So you’re writing a novel or a movie and you’re trying to decide on some quality that will make your villain more distinctive, more unusual. There’s one easy way: have them defy gender conventions! Thus we end up with villains like Ursula from The Little Mermaid, who was modeled after the Ur-drag queen Divine (yes, really) and Jafar from Aladdin, who wasn’t modeled after anyone in particular except a bunch of really dusty Arabic stereotypes. Okay, okay, I love Final Fantasy and I love Disney’s animated movies (well, most of them), so I don’t want to imply that the makers of these franchises are being reactionary or homophobic or heterocentric or whathaveyou, and I’ll just leave it to Gender Studies majors to parse out the implications. I’ll just say I think it all comes down to the cultural language we’re all programmed with, and not any attempt to respond to contemporary political or social issues – unlike, for example, the insanely homophobic portrayal of King Edward II in Braveheart (because it cannot be said enough times: screw you, Mel Gibson, even if you did an elaborate cameo in one of the greatest Simpsons episodes ever).
I just find it amusing that two franchises I like both went through the same trend in the early-mid ’90s: really effeminate bad guys. And I by “effeminate” I mean “almost in the drag-queen realm.”
Jafar vs. Emperor Palamecia
Well, okay, maybe Jafar isn’t halfway toward auditioning for Edna Turnbladt in Hairspray, but he does come across as a homicidal Paul Lynde. Although unlike Uncle Arthur and the real life Paul Lynde, he does enjoy kissing a princess.
But, of course, sexual orientation doesn’t mean a guy can’t sashay with the best of them.
Emperor Palamecia is trickier to pin down, because what little personality he has only comes across in Dissidia and even then it doesn’t go beyond a few lines of dialogue. Nonetheless, we just have to look at him to see he’s like the offspring of Uncle Arthur and Hedonism Bot, which can only make him the winner of this round.
Scar vs. Kuja
Scar does embody a pretty old literary stereotype – the mincing, cowardly, luxury-loving, treacherous male villain in comparison to the earthy, honest, and butch male hero. But it’s hard not to like him anyway, from the moment he scorns his inconvenient nephew Simba and sneers, “Shall I curtsey?!”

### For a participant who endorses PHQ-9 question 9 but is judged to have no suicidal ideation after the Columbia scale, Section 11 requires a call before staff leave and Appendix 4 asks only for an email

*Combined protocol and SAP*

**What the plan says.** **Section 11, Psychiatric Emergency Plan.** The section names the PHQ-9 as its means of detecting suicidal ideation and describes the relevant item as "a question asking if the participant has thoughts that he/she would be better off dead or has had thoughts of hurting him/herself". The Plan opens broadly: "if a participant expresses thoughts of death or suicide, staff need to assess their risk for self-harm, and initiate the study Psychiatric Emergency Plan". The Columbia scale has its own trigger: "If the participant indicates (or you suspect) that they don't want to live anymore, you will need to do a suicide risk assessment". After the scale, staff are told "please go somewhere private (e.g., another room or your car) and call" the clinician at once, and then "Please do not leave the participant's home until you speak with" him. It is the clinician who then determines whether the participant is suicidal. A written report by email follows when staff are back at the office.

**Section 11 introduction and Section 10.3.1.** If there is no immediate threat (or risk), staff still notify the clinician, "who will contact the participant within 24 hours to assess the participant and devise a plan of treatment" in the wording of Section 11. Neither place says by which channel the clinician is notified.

Kuja, on the other hand, represents…I don’t know, glam rock’s invisible yet pervasive influence on Japan? In Final Fantasy IX Kuja is an extraterrestrial arms dealer trying to trigger an apocalyptic global war, but his costume instead makes it look like his ultimate objective is to be the next Lady Gaga.
Admittedly it’s a close call, but I have to call it for Scar. Kuja’s got the dress, but Scar is an out-and-unashamed metrosexual lion. Plus we know he’s the real protagonist of The Lion King.
Ratcliffe vs. Seymour
Not only is Pocahontas‘ villain Governor Ratcliffe a fancy boy, but he even has an effeminate animal sidekick, a dog named Percy. That’s a new height for any of the villains on this list. Plus he gets his own song with the lyric, “Think how they’ll squirm when they see how I glitter!”
By rights he should win, and yet…there’s Seymour, who in Final Fantasy X is basically an evil Pope as envisioned by David Bowie’s Goblin King …
The real scandal isn’t that Seymour is an undead being (who gets beaten up by your party every two hours) or that he serves a corrupt Church that is complicit in a cycle of mass murder carried out ritualistically at the behest of a literally mindless spirit, but that at least 40 percent of the tithes paid to the Church goes to Seymour’s hair.
I mean, I’m sure Radcliffe leads a pricey, lavish lifestyle, but Seymour wins simply because his annual hair care budget surpasses the GDP of some small countries. Truly that makes him the maester of metrosexuals, and in the world of Spira which includes girly frat boy Tidus that’s quite an accomplishment.
Winner: Final Fantasy
Disney put in some strong contenders in the early-mid ’90s, but the award goes to the Final Fantasy franchise.
Our Western sensibilities just couldn’t compete with a franchise from a culture that has formed entire genres out of having men with ambiguous sexualities and androgynous genders.